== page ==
Ferrari F40 Image
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The F40 sports car. Launched in 1987 and priced at $400,000 ($830,000 in today's money), the two seater F40 Berlinetta was the most expensive Ferrari to date.
Initially, the company planned on producing 400 of the F40, but demand was such that the build programme was steadily increased until, by the time production ended in 1992, 1,315 units of this beautiful car had been built.
It was the final car to be approved by Enzo Ferrari himself before his death in 1987.
Styled by Pininfarina, the lightweight body consisted of a composite mixture of carbon fiber, kevlar, and aluminium.
To save more weight, the windscreen and windows were made of plastic.
The interior was comparatively spartan, with no air conditioning, door handles, or even carpets, and the lack of insulation caused the cabin to resonate.
Based on the 288 GTO sports car, the frontal area was kept to a minimum by a deep nose cone, and there was an under-tray to smooth the flow of air, with diffusers behind the engine.
The final design displayed similarities with the 365 Berlinetta Boxer. With the additions of spoilers and a rear wing, it had a drag coefficient of 0.34.
Using a tubular steel chassis, there was all round coil spring suspension with dampers and anti-roll bars, and four wheel disc brakes.
Fuel consumption in the UK was 13 mpg in the city and 19 mpg on the highway.
There was a limited edition of just 17 units of the LM (Le Mans) variant, which featured a strengthened chassis, larger front air dam, a larger adjustable rear wing, stiffer suspension, larger disc brakes and a racing gearbox.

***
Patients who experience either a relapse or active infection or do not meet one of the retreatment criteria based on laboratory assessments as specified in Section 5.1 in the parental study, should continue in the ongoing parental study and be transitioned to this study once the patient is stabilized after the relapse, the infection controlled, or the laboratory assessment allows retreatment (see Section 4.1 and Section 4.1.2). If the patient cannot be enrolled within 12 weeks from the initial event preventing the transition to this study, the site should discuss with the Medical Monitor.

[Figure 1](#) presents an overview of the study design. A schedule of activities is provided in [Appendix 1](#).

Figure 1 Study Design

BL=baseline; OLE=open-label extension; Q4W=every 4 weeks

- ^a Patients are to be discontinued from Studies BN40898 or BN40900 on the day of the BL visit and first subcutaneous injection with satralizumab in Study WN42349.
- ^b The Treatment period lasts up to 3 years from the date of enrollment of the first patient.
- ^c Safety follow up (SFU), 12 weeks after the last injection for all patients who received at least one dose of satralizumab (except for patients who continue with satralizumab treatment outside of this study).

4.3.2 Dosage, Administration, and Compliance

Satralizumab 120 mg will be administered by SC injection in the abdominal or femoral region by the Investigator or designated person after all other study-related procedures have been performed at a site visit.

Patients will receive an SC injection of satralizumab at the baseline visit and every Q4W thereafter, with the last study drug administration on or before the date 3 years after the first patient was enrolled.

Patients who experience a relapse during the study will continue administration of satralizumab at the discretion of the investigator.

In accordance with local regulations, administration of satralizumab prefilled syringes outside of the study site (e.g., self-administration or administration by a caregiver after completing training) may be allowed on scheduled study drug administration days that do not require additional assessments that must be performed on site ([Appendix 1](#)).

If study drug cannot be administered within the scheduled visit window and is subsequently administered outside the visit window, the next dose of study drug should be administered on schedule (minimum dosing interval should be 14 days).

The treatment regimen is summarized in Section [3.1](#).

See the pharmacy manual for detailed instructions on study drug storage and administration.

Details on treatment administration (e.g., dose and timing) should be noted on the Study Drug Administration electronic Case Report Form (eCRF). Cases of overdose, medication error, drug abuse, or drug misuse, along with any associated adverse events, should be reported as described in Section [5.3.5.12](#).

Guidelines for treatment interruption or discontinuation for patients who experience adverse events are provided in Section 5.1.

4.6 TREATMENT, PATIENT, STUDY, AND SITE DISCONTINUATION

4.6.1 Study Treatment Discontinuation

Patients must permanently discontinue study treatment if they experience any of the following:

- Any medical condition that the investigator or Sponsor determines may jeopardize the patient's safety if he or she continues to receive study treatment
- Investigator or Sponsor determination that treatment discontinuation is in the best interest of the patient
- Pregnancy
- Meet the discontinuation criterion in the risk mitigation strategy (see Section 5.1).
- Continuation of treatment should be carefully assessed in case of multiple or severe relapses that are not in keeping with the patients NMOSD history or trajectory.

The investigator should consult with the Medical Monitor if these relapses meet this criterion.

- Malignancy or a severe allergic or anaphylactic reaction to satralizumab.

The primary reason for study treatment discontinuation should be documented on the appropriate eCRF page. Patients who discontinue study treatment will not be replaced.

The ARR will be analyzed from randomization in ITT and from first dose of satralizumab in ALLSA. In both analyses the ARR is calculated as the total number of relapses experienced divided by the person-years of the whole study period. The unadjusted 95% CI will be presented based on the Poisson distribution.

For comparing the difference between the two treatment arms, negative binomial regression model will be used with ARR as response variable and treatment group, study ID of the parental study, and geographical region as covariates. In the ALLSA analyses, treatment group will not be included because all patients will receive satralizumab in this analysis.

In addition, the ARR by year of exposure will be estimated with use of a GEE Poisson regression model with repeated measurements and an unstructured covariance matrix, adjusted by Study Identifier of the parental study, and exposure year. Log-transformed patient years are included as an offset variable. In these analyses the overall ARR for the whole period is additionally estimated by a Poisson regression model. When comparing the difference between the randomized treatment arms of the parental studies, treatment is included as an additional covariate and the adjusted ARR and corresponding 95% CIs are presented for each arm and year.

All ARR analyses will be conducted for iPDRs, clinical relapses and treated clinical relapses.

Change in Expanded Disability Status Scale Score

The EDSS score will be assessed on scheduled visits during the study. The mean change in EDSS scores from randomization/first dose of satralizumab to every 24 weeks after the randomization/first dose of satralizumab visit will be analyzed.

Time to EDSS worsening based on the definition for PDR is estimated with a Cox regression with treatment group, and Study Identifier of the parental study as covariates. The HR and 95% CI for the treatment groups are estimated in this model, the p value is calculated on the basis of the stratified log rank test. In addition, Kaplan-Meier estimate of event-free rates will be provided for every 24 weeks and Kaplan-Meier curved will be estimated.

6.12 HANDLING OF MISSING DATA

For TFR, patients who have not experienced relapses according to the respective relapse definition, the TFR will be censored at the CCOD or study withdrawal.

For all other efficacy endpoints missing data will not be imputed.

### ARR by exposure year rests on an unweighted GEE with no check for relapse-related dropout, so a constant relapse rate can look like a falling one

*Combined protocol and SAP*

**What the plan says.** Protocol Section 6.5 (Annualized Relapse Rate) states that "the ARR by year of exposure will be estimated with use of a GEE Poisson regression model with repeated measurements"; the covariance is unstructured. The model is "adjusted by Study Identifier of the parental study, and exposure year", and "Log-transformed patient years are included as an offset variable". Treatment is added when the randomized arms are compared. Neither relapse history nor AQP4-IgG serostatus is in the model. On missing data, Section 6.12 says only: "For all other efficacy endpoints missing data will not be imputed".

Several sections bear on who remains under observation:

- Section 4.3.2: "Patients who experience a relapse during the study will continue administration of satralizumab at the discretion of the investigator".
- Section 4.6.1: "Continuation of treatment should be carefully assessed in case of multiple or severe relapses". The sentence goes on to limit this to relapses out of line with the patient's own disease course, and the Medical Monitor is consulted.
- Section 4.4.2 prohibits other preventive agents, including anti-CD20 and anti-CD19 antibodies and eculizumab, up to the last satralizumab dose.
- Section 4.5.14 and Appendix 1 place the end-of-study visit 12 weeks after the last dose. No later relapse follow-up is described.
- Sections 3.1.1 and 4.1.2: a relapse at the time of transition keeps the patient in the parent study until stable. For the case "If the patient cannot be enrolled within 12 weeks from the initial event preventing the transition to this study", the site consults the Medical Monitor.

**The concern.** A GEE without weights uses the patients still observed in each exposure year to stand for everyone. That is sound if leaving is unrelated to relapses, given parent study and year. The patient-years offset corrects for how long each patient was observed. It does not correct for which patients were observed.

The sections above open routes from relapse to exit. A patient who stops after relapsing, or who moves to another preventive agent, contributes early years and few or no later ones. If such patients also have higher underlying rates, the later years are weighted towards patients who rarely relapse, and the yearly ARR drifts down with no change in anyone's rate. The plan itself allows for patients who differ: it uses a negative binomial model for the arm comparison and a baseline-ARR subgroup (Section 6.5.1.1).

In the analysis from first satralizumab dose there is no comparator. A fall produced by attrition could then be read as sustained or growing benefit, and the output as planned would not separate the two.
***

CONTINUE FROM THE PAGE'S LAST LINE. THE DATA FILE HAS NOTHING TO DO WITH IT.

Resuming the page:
The highlight was a heavily modified 2.9 litre engine, which developed 760 bhp, with a top speed of 229 mph, and a 0-60 mph time of 3.1 secs.
An original F40LM sports car sold at auction in the US for $2 million.
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It was powered by a 2.9 litre, V8 engine with parallel twin IHI turbochargers, which transmitted 471 bhp at 7000 rpm, with 16 psi of boost and slight turbo lag, to the rear wheels.
It was the first time this type of set-up had been adopted by any car. A five speed manual gearbox was used with the highly distinctive H-gate pattern.
It featured two overhead cams, two intercoolers, and an electronic engine management system in a car that weighed under 3000 pounds, some 500 pounds lighter than the Porsche 959.
The engine cover was vented, which allowed its distinctive sound to be all the more audible. A catalytic converter was added in 1990 in response to US emission regulations.
With a top speed of 201 mph, the production version produced a 0-62 mph time of 3.8 secs, whilst it came in at 3.0 secs with the track variant.
It used dry sump lubrictaion and Weber electronic ignition, and its performance was more than a match for the 959, its main competitor.
The F40 was the first road-going sports car to exceed 200 mph and, until 1989, was the world's fastest production car at 201 mph.
Around the time of its launch, the main competition was the Lamborghini Countach, but in the early 1990's, the principal contenders were the Jaguar XJ220, and the Bugatti EB110, against both of which the F40 had its work cut out.
Technical Data F40 Porsche 959 Bugatti EB110
Production 1987-1992 1986-1989 1991- 1995
Engine, cc 2936 2850 3506 Cylinders, bhp 8, 471 6, 444 12, 611
Torque ft/lbs 425 369 480
Compression 7.7:1 8.3:1 7.5:1
Top Speed mph 201 193 218
0-62 mph, secs 3.8 3.9 3.9
0-100 mph, secs 8.0 8.3 8.9
0-125 mph, secs 9.0 13.3 11.1
Standing 1/4 Mile, secs 11.5 21.6 12.5
Ferrari had no intention of racing the F40 but, by 1989, the car had already been entered in competitions, even though there was a lack of factory backing
By 1995, it was completely outmatched by the Mc Laren F1, and so was withdrawn from racing at the end of the 1996 season
In terms of the second hand market in the UK, a Ferrari F40 in good condition could command around £700,000, whilst a really fantastic example could reach as much as £1.2 million.
In the Ferrari range, this was one of their true classic cars.
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